You are not permitted to download, save or email this image. Visit image gallery to purchase the image.
Council transportation operations manager Graeme Hamilton said the council had written to the company, CPG, seeking a resolution over the outstanding bill issue, but had received nothing since then except an acknowledgement of the council's letter.
He still hoped the council could reach a negotiated settlement, rather than pursue compensation through the courts, but would give no timeframe, and said the issue appeared to be "on a slow boat".
"We're dependent on others, not least of which is the legal fraternity," Mr Hamilton said.
His comments came after councillors during January's draft budget meeting agreed to support initiating legal action against the company, which the council believed was responsible for the project's flawed design.
The sea wall was completed in 2004, but episodes of battering by heavy seas had caused its ramp and steps from the Esplanade at St Clair down to the beach to fail six times since then.
The structure was designed by council consultant Duffill Watts and King, but the company had since merged with Coomes Consulting in Australia to become CPG, which had not accepted liability for the failings.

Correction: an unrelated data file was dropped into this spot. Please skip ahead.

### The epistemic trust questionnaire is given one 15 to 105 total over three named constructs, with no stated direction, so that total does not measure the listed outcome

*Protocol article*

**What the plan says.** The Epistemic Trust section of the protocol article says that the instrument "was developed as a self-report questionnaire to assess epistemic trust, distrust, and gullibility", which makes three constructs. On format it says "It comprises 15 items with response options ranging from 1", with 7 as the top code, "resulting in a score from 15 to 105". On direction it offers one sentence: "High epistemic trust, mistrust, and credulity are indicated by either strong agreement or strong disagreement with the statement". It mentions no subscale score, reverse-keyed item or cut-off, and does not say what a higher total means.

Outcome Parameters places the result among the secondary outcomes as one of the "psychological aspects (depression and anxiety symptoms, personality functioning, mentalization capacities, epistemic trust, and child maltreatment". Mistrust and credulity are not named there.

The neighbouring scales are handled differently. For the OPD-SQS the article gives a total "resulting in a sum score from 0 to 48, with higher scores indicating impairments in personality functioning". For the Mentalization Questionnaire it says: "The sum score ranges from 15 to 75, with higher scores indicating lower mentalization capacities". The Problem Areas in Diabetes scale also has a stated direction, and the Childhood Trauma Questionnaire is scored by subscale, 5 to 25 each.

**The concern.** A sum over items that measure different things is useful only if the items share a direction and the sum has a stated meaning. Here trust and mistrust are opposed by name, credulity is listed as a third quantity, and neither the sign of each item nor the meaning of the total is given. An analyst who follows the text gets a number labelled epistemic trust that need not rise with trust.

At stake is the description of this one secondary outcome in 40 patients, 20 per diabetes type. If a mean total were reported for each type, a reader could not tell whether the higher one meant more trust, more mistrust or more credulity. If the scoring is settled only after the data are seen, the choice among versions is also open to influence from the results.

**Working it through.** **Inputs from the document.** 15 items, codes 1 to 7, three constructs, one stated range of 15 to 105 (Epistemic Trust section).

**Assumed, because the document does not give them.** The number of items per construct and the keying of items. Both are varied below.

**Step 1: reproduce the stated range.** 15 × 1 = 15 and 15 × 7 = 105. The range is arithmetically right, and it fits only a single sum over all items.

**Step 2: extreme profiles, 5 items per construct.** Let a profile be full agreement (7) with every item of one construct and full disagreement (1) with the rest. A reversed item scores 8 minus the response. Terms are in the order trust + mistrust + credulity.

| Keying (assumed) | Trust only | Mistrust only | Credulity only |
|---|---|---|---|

While awaiting a resolution, the council had continued to work with the company on a $250,000 redesign of the seawall's steps and ramps, he confirmed.
The work, which is to be considered again at the council's draft budget meetings in May, involves removing from the most exposed part of the wall the ramp and three of the four sets of steps.
However, the council was now also considering adding a new set of steps near the St Clair Salt Water Pool, in an area not as exposed to the elements, to provide better beach access for surfers, he said.
"We're still working with the designers to reach settlement, in more ways than one, and as well to reach a meeting of minds on design elements.
"It's not cast in stone at this stage."
CPG staff in Dunedin could not be contacted yesterday.